While the draft guidance is 102 pages, and will require substantial review in the coming weeks, some of the highlights in the new document include the following:

Grandfathered Ingredients

FDA disclosed that it will develop an authoritative list of pre-DSHEA ingredients, based on independent and verifiable data. This is viewed as a positive step for industry because FDA has never before recognized a list of grandfathered ingredients, even though dietary ingredients that were marketed before Oct. 15, 1994 aren’t subject to the NDI notification requirement.

Industry leaders welcomed the development. “To have some ingredients know for sure that … they are never going to be the subject of a 402f1b charge, why wouldn’t you take that if you could," Fabricant said, referencing a provision in the Federal Food, Drug & Cosmetic Act (FDCA) governing adulterated or illegal NDIs. Still, he acknowledged FDA and industry are likely going to disagree on the list of grandfathered ingredients.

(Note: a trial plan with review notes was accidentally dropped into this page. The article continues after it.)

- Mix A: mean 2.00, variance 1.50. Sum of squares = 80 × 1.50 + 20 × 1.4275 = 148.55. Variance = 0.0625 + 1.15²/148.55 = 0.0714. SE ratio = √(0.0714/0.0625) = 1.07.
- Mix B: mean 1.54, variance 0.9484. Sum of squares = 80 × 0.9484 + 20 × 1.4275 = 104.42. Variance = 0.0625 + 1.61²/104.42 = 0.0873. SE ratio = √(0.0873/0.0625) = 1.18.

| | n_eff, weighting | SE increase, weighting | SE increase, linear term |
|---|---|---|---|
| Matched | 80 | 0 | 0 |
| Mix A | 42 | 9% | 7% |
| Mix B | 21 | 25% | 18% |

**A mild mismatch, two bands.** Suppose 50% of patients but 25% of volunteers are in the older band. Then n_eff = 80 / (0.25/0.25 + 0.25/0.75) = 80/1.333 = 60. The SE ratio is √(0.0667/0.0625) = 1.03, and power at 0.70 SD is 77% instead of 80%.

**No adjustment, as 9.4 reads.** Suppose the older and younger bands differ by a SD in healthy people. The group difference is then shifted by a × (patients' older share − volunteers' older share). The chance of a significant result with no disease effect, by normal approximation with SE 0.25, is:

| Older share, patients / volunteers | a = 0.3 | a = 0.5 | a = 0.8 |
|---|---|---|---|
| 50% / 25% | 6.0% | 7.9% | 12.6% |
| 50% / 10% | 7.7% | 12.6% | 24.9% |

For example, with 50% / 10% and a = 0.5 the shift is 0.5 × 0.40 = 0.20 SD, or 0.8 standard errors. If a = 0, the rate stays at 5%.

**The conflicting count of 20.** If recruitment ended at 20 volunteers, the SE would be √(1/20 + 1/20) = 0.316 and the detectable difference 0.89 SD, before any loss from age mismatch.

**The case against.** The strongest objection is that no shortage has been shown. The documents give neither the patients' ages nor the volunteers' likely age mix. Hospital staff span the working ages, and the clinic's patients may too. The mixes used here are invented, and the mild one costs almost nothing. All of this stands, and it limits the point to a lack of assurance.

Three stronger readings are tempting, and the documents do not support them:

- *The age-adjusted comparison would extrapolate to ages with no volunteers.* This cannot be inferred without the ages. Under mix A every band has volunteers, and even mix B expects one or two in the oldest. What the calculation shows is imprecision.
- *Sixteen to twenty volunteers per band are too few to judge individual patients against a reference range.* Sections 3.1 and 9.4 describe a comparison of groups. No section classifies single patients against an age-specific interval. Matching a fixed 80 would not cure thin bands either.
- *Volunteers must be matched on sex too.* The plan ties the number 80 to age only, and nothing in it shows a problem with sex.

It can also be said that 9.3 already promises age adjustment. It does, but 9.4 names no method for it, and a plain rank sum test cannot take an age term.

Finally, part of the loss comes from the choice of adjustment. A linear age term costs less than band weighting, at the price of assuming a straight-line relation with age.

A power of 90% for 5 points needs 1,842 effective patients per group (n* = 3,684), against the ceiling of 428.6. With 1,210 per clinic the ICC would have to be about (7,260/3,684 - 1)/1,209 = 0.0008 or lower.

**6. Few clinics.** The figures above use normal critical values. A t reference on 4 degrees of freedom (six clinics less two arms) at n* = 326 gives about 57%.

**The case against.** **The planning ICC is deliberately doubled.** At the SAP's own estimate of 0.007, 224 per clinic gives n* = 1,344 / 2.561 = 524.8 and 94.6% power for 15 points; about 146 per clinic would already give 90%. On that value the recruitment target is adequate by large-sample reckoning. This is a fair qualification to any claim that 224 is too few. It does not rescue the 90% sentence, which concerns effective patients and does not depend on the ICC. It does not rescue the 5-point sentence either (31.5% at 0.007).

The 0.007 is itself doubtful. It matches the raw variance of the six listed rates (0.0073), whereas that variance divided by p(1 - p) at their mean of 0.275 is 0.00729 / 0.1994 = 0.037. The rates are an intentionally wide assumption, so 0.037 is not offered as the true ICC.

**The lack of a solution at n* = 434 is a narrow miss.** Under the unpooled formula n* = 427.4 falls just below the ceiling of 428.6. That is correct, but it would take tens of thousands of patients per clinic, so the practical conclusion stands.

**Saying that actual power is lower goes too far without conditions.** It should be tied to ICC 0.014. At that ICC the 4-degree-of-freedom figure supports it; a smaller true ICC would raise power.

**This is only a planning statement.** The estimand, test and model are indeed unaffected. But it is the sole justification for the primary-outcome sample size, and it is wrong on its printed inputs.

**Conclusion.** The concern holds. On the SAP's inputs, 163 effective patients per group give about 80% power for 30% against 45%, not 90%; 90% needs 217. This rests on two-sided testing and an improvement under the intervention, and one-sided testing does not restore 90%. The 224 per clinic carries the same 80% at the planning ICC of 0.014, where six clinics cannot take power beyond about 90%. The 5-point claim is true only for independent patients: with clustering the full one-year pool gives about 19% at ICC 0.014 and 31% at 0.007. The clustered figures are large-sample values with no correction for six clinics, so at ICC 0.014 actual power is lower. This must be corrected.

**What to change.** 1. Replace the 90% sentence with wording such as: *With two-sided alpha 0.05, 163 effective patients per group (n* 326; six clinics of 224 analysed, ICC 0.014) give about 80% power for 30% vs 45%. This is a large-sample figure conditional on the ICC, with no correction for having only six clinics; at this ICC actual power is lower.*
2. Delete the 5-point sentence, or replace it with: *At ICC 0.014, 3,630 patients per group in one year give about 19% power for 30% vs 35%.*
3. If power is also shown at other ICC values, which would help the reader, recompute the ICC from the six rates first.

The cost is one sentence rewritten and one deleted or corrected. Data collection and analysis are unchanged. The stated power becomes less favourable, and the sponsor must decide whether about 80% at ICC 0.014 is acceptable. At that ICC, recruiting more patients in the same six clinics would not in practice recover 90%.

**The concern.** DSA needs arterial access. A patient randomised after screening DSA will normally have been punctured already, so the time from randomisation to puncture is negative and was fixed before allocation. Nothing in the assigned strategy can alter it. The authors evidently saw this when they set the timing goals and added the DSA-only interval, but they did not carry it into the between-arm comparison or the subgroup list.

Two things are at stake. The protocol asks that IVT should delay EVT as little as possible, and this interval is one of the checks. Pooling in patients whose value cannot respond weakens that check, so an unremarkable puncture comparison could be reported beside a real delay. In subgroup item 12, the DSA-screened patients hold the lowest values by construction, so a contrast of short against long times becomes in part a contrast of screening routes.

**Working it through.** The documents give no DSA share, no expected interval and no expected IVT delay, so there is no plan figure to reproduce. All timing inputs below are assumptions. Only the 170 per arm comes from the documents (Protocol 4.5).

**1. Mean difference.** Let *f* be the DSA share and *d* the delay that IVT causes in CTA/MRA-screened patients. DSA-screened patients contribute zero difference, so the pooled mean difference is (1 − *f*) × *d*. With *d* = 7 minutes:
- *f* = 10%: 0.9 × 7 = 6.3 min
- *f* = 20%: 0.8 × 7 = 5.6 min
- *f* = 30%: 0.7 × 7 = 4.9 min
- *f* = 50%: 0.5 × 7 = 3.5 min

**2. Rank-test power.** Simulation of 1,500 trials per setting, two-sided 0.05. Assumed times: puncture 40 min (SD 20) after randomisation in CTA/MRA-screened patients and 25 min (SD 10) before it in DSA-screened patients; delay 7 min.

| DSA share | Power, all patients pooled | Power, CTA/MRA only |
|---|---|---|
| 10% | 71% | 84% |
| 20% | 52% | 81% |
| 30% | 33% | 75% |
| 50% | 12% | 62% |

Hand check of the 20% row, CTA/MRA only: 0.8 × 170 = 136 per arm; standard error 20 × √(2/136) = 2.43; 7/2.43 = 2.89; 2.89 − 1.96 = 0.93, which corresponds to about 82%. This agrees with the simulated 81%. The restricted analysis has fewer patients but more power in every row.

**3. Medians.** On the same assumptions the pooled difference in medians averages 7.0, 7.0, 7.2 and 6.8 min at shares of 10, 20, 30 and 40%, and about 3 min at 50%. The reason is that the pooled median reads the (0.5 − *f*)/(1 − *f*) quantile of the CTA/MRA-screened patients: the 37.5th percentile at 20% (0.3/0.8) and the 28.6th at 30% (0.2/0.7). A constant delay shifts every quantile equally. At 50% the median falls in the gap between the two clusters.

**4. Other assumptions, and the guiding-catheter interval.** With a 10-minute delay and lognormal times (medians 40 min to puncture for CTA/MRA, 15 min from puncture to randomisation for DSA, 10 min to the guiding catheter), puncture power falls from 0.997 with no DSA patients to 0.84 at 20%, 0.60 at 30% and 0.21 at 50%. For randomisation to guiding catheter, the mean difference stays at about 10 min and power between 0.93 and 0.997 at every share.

Master File

The revised guidance allows a single notification to include safety data for a range of use of conditions across multiple products, and companies can submit a confidential master file (manufacturing info, specifications and other identity information) that it can refer to in subsequent NDI notifications. However, the revised guidance noted that using a previously “approved" NDI in a new supplement formula might require a new notification depending on differences, such as dosing and the other ingredients in the formula.

The master file could ease the burden on industry, reducing the need to submit redundant NDI notifications for the same ingredient. On the other hand, FDA could use such a master file to crack down on companies that were not disclosed in the file, yet are selling the same ingredient without a separate NDI notification.